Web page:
Converse Auctions saying farewell to 2016 with a new name, a new owner and a big auction Dec. 30th Converse Auctions will bid farewell to 2016 with a new name, a new owner and a New Year’s online auction, planned for Friday, December 30th, packed with over 350 lots of fine Chinese antiques.
News-Antique.com - Dec 14,2016 - MALVERN, Pa. – Converse Auctions will bid farewell to 2016 with a new name, a new owner and a New Year’s online auction, planned for Friday, December 30th, packed with over 350 lots of fine Chinese antiques, including a rare and important Yuan Dynasty (1271-1368) Jun Yao bowl. People can register to bid and view the catalog at www.converseauctions.com.
The company has changed its name to Converse Auctions from Gordon S. Converse & Co., founded by Gordon Converse, who began his career as a horologist and an appraiser on the hit PBS series Antiques Roadshow. Converse Auctions is now solely owned and operated by M. Todd Converse.
It’s a seamless transition. Todd had already been working and learning under his father, and he brings 15 years’ of experience to his new position. As someone who understands the auction business and has a deep appreciation of beautiful things, Todd Converse brings a renewed energy to Converse Auctions. Todd proudly displays his family's ancestral crest in the new logo, representing his respect for history and his commitment to fair trade and customer satisfaction.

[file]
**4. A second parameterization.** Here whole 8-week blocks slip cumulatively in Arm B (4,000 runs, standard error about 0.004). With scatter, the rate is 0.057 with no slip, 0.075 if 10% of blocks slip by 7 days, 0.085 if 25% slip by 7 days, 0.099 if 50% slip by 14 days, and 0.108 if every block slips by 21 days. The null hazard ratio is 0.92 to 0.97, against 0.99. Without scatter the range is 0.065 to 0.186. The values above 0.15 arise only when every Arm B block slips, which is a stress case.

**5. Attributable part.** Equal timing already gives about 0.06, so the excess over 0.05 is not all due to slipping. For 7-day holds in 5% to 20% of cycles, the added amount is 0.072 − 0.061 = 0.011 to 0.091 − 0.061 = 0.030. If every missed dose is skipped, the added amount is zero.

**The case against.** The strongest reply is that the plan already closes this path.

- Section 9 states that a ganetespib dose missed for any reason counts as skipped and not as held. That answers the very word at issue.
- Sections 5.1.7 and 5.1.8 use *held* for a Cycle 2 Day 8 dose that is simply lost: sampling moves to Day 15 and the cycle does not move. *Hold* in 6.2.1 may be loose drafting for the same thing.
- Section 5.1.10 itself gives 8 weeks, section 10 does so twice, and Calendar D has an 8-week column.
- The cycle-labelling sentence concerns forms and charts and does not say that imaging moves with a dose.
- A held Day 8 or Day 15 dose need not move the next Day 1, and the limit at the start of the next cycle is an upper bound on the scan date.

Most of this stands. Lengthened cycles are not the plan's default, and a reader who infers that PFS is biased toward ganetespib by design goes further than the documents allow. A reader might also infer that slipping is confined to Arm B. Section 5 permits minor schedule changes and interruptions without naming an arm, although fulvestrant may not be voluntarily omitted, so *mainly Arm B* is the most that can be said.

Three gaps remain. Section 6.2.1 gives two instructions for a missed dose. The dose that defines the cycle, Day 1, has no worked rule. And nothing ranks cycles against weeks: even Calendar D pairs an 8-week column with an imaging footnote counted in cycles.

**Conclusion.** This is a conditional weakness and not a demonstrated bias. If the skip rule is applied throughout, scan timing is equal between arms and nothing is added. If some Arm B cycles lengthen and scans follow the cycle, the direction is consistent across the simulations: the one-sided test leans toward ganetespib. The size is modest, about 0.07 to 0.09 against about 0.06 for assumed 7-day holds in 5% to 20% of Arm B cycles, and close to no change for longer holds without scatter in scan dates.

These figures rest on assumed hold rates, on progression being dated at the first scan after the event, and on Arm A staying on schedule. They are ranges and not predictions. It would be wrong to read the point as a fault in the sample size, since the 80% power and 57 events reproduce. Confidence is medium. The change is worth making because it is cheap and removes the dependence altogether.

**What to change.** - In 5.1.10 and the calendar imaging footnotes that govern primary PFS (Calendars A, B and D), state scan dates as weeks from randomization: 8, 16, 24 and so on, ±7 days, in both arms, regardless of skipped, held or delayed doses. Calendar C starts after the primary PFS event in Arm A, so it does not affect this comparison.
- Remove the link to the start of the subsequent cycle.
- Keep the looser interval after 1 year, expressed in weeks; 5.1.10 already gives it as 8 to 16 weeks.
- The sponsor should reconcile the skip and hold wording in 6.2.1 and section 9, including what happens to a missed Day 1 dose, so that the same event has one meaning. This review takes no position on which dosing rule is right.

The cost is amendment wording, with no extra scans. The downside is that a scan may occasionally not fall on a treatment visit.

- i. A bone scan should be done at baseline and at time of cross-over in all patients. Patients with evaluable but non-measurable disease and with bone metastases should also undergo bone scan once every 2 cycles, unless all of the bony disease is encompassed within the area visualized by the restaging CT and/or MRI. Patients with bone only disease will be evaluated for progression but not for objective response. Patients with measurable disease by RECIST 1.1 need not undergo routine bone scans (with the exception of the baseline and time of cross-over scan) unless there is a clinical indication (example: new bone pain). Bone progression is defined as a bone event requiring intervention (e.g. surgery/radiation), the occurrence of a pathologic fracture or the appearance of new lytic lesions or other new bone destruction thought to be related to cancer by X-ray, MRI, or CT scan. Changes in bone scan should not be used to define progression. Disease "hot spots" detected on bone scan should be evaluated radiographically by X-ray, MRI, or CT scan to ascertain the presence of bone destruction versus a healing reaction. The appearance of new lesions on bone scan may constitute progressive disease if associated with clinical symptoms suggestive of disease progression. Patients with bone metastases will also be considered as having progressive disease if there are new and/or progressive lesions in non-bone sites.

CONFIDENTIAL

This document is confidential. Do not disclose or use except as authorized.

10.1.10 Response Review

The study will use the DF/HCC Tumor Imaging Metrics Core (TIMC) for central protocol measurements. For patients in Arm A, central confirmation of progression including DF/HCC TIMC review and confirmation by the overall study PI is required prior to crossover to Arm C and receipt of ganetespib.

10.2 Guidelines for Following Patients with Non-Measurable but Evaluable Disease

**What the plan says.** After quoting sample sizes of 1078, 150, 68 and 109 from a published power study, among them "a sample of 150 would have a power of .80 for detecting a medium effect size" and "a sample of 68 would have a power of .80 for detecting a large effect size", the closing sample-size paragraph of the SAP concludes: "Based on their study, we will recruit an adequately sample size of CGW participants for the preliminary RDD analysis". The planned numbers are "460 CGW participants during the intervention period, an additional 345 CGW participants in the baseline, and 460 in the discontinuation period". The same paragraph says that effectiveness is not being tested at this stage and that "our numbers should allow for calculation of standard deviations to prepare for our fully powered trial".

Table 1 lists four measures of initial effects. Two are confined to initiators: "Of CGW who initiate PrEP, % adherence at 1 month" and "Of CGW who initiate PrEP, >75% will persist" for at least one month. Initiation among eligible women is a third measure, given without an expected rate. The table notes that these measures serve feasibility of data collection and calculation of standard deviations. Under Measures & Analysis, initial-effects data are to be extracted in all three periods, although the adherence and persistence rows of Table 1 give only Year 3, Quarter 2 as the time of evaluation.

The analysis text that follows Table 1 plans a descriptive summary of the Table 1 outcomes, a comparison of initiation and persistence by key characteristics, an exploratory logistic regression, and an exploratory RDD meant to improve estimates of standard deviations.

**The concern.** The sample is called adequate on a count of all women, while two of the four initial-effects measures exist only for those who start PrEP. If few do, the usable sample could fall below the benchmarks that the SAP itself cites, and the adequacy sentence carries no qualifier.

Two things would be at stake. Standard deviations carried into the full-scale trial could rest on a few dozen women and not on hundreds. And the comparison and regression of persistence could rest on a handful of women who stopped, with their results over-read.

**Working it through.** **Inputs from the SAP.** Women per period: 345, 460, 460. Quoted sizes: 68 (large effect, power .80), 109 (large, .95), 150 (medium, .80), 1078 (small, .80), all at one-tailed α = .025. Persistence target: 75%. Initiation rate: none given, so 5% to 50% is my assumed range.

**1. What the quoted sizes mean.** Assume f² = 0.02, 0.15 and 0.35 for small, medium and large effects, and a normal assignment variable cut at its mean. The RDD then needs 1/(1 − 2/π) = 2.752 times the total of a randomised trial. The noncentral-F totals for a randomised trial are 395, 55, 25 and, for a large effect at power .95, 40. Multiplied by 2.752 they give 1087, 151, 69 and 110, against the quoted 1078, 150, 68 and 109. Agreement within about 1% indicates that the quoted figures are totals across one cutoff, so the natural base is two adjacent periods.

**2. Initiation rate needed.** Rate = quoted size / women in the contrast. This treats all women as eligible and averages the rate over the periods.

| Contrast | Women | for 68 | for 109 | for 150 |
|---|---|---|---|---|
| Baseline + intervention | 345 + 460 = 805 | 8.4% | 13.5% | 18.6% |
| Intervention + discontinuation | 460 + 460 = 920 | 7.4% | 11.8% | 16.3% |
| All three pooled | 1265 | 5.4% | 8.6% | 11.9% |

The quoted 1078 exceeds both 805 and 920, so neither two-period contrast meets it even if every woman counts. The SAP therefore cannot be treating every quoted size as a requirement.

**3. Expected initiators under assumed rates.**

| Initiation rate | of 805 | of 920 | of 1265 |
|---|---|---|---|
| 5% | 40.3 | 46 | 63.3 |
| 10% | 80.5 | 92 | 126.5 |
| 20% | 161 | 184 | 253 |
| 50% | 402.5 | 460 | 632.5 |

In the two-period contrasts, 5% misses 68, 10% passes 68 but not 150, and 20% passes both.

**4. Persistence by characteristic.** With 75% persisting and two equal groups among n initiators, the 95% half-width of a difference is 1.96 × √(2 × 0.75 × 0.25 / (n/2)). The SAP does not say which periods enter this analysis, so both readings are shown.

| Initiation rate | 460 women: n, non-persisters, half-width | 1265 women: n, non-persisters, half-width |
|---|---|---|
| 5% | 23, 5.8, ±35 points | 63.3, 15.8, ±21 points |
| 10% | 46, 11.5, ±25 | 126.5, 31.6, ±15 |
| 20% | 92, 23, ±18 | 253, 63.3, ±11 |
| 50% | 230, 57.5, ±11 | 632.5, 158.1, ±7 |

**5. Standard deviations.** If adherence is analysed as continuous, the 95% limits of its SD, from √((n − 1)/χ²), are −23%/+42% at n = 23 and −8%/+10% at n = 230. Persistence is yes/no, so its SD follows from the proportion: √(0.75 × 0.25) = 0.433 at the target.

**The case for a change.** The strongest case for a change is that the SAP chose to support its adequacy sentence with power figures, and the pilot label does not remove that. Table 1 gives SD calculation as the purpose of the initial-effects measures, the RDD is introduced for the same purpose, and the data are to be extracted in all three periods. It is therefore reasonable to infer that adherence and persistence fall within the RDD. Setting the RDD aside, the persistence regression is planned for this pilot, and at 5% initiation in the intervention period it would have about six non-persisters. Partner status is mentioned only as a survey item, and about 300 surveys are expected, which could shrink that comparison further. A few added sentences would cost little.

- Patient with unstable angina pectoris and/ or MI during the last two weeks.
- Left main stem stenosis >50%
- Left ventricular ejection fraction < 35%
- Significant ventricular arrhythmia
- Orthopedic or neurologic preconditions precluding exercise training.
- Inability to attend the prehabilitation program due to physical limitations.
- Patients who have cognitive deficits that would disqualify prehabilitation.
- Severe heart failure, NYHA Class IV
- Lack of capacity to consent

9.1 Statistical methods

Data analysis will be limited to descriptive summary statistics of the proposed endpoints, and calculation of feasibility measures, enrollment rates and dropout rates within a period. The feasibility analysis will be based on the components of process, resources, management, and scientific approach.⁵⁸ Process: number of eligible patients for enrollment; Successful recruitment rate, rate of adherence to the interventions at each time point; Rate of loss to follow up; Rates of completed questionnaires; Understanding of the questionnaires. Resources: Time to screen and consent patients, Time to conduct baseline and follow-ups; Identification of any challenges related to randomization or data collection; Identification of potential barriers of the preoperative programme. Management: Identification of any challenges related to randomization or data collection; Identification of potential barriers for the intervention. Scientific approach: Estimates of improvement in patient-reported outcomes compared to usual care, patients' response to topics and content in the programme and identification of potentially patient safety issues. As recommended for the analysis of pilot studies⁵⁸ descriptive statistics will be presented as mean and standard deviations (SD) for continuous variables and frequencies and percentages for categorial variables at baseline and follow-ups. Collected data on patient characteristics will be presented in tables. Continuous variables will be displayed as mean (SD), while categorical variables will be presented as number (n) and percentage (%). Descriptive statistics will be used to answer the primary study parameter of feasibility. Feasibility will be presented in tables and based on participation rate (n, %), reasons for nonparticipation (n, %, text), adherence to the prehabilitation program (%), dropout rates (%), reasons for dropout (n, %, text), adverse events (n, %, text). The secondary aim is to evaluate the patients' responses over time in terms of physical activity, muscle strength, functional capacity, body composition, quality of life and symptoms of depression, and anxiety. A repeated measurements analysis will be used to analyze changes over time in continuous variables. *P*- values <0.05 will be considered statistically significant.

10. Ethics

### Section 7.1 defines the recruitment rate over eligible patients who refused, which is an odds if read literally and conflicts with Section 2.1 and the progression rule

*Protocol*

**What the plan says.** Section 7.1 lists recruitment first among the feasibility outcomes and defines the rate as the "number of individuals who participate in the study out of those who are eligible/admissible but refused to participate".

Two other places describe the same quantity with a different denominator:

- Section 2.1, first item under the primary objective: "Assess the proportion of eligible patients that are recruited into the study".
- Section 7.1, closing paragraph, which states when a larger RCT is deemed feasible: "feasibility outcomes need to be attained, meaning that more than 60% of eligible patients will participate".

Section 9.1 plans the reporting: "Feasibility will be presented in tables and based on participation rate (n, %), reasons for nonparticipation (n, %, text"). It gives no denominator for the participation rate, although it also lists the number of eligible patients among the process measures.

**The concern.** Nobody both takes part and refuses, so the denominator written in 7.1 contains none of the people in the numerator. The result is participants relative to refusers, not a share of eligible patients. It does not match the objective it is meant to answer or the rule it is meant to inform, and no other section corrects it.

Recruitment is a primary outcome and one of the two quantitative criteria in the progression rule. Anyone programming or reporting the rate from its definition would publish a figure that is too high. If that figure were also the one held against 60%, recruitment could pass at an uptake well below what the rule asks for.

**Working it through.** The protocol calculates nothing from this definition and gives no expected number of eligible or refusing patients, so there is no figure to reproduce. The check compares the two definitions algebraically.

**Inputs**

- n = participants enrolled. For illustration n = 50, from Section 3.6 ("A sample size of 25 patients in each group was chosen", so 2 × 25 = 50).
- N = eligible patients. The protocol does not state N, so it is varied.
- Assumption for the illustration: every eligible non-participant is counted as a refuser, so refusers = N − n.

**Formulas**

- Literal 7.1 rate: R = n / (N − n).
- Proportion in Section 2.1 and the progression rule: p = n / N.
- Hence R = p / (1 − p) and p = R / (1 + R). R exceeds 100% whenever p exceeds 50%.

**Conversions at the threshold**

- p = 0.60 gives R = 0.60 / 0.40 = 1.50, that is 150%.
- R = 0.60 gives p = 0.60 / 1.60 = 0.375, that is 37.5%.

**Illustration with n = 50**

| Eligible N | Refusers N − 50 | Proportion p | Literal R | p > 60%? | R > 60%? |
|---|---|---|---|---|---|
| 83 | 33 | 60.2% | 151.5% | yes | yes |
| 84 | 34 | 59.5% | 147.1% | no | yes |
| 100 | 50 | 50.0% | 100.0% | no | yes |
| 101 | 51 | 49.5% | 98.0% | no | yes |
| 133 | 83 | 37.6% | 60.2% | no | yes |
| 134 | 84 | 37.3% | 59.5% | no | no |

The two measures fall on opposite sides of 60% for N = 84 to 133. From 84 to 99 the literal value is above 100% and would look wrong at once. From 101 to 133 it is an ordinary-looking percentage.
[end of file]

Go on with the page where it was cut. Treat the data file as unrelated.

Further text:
Right now his focus is on presenting fine items in the Dec. 30 sale. “This auction offers everything from exquisite jade carvings, porcelain and jewelry to bronze Buddhas and zitan furniture,” Converse said. “It also has beautiful art pieces, cloisonné and unusual plique-a-jour.” The auction will start at 10 am Eastern time. Previews will be held Dec. 28-29, from 10-4, in the Malvern showroom at 57 Lancaster Avenue.
With a pre-auction estimate of $10,000-$15,000, the Yuan Dynasty Jun Yao bowl is the sale’s expected top lot. The bowl is glazed in the traditional complex blue glaze, developed in the Henan province during the Northern Song and Jin dynasties. The curving sides rise from a short, unglazed foot. The interior is pale blue, with a purple splash. The bowl was last sold in 1956.
Chinese white jade pieces are expected to do particularly well. A possible challenger to the Yuan Dynast bowl for top lot honors is a white jade vase in the shape of moon flask, with curved, scroll-shaped ears from the neck to shoulder, 7 ¾ inches tall. Carved with a central character and the outside of the body bordered in a ruyi pattern, the lot is estimated to gavel for $5,000-$8,000.
Two other white jade pieces have identical estimates of $3,000-$5,000. One is a bowl carved in a lotus blossom form with eight lobes and a beveled mouth rim. The translucent bowl is raised on a low splayed foot ring. The other is a superbly carved 19th century lidded urn with pierced dragon handles and carved dragons and clouds, bordered by plantain leaves, meander and dragon forms.
A pair of antique Chinese zitan and porcelain wardrobes, each panel decorated with bamboo and birds, two Chinese characters and the artist’s red seal, 94 inches tall by 47 inches wide each, should realize $4,000-$6,000; and a vertical landscape scroll of a mountain in clouds over a tiny house at